Stephanie: Absolutely, so what would that collaboration specifically look like then as a first step? What could it look like?
Stephen: I think in its purest form, it’s sharing ideas, sitting down, getting back to storytelling yarning, getting back to just an ability to know that we have very similar challenges in business. You know this all too well.
Stephanie: Whatever kind of business you’re in and whatever your family background is.
Stephen: And your business, Stephanie, is built around that knowledge sharing, so how might we actually just look at an indigenous business that might have an average revenue of $800,000 and go to an equivalent SME that averages $1.5 million and just ask them how and why.
Stephanie: It’s really interesting. My mind’s racing actually about what we could all do in business. So, you are talking about collaboration, there’s a step before that though, because people have to actually know each other to collaborate.
Stephen: Yeah, that’s right.
Stephanie: So, there has to be some connection first.
Stephen: Yeah, so I’ve been working with some education providers such as Enactus Australia and also some schools have bought into this as well. Enactus Australia just focus on social innovation projects that are student led in the tertiary system.
Stephanie: Yeah, yeah.
Stephen: And they asked me to develop a module of collaborating with First Nations people. And I had a brief, no more than two and a half hours, so I did four modules and I started with the cultural bias, the awareness, and what you may think and what you don’t think.
Then I moved into storytelling, indigenous entrepreneurship and the last was communicating for impact, so I really looked at that four pronged approach and you know me, it starts with the user. It starts with the empathy.
Stephanie: And who was your user for this?
Stephen: Oh, the First Nations people.
Stephanie: Oh, it was for First Nations.
Stephen: It was for the university students wanting to work with communities.
Stephanie: Yeah, that’s right, that’s what I was trying to think, who was the persona of your first course.
Stephen: That’s right.
Stephanie: Because, I mean, those four areas, that’s kind of getting back to where we can all start as businesses, so say the four modules again, because they’re really good.
Stephen: So, cultural bias.
Stephanie: I love that, yeah.
Stephen: Okay, storytelling.
Stephen: Indigenous entrepreneurship.
Stephen: It’s so different to entrepreneurship as a discipline. And the fourth is communicating with impact.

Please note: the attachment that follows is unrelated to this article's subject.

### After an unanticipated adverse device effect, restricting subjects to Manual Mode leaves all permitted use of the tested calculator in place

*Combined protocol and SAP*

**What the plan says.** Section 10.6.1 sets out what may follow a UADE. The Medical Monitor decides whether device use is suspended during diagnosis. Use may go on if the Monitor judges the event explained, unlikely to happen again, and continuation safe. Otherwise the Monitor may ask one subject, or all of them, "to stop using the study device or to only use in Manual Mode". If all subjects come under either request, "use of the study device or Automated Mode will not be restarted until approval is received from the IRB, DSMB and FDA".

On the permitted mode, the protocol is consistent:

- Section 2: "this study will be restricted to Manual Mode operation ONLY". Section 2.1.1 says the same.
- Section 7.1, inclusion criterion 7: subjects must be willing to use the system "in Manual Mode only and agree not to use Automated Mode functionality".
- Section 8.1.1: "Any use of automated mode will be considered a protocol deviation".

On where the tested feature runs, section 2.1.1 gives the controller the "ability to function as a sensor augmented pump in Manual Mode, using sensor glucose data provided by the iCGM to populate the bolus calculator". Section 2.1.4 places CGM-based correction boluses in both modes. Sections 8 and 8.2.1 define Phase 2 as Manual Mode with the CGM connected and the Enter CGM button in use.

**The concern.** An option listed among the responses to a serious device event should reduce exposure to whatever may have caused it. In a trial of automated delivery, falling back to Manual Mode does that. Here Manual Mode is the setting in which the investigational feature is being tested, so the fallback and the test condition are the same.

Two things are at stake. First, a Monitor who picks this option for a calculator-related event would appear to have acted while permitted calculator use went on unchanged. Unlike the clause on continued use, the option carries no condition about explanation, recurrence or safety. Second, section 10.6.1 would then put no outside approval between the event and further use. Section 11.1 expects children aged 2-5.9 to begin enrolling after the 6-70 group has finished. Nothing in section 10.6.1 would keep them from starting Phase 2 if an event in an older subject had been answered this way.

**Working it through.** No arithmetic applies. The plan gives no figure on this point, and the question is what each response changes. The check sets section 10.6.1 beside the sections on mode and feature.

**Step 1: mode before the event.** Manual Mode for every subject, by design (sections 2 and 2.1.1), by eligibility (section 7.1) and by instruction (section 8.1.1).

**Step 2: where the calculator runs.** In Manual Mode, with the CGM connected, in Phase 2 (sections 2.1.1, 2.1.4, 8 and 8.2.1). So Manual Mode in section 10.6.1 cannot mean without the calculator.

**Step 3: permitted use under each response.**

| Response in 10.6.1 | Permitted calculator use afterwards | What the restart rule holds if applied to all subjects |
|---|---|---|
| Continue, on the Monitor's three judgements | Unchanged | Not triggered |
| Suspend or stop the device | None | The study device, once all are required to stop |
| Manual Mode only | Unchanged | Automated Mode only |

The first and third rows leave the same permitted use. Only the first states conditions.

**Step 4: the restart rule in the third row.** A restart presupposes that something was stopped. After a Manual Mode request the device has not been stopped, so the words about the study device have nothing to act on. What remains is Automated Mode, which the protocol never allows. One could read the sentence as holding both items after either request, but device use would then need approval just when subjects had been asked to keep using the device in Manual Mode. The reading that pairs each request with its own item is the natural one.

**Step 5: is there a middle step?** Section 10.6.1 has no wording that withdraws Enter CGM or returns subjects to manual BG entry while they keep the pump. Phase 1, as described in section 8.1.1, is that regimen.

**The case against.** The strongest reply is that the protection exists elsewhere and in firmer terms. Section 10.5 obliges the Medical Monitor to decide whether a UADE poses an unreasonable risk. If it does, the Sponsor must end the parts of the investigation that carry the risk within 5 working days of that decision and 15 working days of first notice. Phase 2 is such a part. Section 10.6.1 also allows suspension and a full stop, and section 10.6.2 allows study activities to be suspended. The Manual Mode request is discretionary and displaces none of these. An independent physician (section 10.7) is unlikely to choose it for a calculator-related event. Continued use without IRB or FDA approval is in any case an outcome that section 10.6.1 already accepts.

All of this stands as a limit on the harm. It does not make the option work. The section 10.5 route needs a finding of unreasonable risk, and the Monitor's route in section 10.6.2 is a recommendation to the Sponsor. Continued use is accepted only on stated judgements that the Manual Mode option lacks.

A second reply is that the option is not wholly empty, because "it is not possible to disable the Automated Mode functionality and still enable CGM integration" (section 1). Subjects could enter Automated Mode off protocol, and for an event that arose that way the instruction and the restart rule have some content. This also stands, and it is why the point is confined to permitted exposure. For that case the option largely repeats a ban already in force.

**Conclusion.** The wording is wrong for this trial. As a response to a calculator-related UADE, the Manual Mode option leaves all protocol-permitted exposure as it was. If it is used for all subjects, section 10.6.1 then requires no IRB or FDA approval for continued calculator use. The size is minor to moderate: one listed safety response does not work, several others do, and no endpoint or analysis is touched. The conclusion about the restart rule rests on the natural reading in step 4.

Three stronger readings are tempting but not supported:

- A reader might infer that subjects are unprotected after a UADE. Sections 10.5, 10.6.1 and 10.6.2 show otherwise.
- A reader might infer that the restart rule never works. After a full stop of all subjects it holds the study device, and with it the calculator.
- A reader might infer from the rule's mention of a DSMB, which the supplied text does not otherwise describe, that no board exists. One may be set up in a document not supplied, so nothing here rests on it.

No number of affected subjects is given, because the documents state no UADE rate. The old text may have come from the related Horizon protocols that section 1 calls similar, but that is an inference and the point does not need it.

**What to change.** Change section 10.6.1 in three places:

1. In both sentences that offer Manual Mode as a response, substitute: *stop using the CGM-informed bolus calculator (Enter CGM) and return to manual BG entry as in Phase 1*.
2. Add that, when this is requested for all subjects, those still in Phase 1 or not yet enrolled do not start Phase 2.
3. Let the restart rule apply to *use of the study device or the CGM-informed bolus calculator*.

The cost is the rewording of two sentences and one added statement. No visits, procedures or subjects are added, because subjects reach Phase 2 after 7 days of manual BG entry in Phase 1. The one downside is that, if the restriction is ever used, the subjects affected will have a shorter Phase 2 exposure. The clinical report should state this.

Stephanie: Okay, let’s touch on some of those, because I think this is really getting into it. Tell me about cultural bias, what are the cultural biases, plural, that I’m sitting here holding that I need to be aware of.
Stephen: That someone won’t stick around if you employ them or if you contract them to do some work for you.
Stephen: Because we take a lens that we’re hunters and gatherers and we are nomadic people, so we’re going to go walk about.
Now, if you take Dark Emu for example, if you’ve read Dark Emu, if you haven’t, go read it, and you see that First Nations people built cities.
Stephanie: That’s interesting. So, that bias, I don’t think I hold that bias actually. And in the great resignation… I probably do hold it, about employees under a certain age and it doesn’t bother me, because that’s the world that I live in right now, so that’s interesting challenging that one.
I want to know the difference that you see between Aboriginal entrepreneurship and western entrepreneurship.
Stephen: I think it’s about collectiveness, so indigenous entrepreneurship is all about talking through the problem with others first, whereas the entrepreneurship that I first learned about at my time at UTS and I developed an MBA in entrepreneurship was all about, well we need to keep it close to our chest, we need to have it for our own personal gratification, even though we might be solving a big problem that the market has identified, it’s still a singular ownership, whereas indigenous entrepreneurship is about community ownership.